Bombay to Bangkok is a Bollywood film starring Shreyas Talpade and Lena Christensen in the lead roles. It is written and directed by Nagesh Kukunoor and produced by Elahe Hiptoola and Rahul Puri. Shankar (Shreyas Talpade), a petty thief, in desperate need of money, steals from the local don (Naseeruddin Shah) and escapes his way into a team of doctors heading for relief work to Bangkok. Unfortunately, he loses the all-important money bag in the chaos. In Bangkok, his world turns upside down at a massage parlour where he bumps into Jasmine (Lena Christensen). The hitch is, she is all Thai and he can't converse with her at all. A ray of hope comes his way the next day when Jasmine turns up desperately in need of a doctor. Shankar, posing as a doctor along with the Sardar buddy Rachinder, jumps into this whirlpool, while Jasmine soon gets pulled into his bumbling adventures while running away from the don and his son (Vijay Maurya).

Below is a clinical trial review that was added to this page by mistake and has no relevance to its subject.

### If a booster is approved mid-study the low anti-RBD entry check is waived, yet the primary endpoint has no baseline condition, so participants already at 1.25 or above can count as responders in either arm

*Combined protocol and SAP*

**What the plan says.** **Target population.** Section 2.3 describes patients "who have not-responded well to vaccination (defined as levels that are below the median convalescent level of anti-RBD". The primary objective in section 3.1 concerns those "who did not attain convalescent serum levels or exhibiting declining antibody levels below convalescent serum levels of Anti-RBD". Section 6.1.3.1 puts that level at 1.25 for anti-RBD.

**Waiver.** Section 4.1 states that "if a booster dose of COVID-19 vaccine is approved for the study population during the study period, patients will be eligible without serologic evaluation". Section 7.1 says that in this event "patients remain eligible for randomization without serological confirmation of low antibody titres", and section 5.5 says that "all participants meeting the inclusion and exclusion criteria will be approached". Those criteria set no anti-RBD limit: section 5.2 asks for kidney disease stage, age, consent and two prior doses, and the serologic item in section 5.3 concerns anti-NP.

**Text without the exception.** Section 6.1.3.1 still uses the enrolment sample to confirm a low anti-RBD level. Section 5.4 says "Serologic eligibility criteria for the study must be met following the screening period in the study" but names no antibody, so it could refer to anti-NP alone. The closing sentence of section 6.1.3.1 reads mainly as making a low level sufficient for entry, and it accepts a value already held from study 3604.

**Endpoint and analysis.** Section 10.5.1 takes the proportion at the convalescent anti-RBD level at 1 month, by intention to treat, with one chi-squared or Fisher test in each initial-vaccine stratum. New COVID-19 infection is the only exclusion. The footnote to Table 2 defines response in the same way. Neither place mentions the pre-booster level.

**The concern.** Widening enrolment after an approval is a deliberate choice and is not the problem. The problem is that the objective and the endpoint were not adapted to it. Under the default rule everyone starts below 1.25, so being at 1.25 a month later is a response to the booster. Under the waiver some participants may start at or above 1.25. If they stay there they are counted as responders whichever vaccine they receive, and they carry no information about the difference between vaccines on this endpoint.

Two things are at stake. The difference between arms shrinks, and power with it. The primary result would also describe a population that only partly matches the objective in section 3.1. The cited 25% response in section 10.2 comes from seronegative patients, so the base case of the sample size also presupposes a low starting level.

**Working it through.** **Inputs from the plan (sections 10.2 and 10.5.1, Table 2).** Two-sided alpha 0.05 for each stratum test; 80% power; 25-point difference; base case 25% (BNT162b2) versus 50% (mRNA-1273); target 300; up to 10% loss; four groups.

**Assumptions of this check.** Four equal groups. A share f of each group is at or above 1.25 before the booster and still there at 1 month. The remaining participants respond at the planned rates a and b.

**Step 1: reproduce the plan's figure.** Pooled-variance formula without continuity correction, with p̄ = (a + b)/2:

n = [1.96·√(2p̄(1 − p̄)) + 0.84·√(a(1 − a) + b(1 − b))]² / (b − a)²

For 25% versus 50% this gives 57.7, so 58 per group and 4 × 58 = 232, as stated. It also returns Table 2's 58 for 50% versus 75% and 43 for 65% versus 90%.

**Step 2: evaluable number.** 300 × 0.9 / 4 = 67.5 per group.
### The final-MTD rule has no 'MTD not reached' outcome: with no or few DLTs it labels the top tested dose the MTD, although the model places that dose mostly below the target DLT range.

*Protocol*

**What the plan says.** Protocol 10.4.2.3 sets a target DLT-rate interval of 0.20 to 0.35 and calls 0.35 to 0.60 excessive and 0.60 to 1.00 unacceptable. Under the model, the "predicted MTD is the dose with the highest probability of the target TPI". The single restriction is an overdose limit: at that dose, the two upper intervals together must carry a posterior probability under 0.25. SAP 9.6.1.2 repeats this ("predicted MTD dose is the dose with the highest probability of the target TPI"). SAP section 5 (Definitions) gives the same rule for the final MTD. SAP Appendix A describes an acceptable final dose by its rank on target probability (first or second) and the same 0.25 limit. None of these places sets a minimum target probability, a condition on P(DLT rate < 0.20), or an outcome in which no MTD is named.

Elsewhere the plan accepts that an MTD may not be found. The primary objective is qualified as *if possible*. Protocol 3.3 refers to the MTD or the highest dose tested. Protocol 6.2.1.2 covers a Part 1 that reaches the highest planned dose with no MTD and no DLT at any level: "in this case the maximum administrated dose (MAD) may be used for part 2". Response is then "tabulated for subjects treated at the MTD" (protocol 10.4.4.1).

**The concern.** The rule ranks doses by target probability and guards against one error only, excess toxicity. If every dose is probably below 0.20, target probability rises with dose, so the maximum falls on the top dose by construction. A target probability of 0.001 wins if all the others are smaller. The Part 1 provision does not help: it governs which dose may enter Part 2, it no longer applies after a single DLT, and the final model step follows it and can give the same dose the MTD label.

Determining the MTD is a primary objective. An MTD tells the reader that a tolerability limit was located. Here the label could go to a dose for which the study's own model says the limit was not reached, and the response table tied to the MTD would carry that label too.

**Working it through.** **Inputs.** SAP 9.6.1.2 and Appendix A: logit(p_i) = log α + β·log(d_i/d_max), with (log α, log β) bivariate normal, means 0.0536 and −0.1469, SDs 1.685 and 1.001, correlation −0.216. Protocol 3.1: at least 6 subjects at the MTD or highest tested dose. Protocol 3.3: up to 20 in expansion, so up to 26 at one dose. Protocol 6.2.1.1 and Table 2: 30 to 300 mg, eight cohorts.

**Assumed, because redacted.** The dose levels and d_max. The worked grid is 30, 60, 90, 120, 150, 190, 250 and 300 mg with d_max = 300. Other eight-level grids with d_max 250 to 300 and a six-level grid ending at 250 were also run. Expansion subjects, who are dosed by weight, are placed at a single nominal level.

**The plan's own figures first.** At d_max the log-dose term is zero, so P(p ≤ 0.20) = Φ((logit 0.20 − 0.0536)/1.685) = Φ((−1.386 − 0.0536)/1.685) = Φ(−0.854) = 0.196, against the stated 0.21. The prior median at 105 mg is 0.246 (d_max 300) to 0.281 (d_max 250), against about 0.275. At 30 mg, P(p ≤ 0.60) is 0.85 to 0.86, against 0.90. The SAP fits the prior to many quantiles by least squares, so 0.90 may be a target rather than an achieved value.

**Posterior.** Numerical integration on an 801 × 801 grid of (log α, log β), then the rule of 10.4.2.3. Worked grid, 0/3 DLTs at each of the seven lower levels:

Andy T (jp) wrote: Sully is endearing, tender, and as safe as can be with Tom Hanks's excellent performance and Clint Eastwood's direction, providing an intimate tribute to an incredible accomplishment.
Brendan R (gb) wrote: A selfish woman on a rich person's journey of indulgence. I felt nothing for her.
Peter B (au) wrote: Not even the immensely watchable Emily Blunt can save this mediocre ghost story.
John B (de) wrote: Decasia is an interesting concept. Take a large batch of decayed film and play it with all the phantoms created through time with appropriate music. The music chosen however doesn't change substantially throughout the production and as a result, you get repetition and boredom. It's kind of like an art gallery exhibit that you find fascinating..for two minutes.
Abel D (kr) wrote: One of the dullest mob movies, this Mafioso spin on the Young Guns formula is flat and lax to the extreme. Bland direction, characters that are every flavour of tired 'mob' tropes and a paper-thin, clumsily constructed narrative, render any investment nonexistent.
Greg W (us) wrote: gr8 cast makes this go
Frank G (au) wrote: Harsh and emotional, this adaptation is not far from a masterpiece.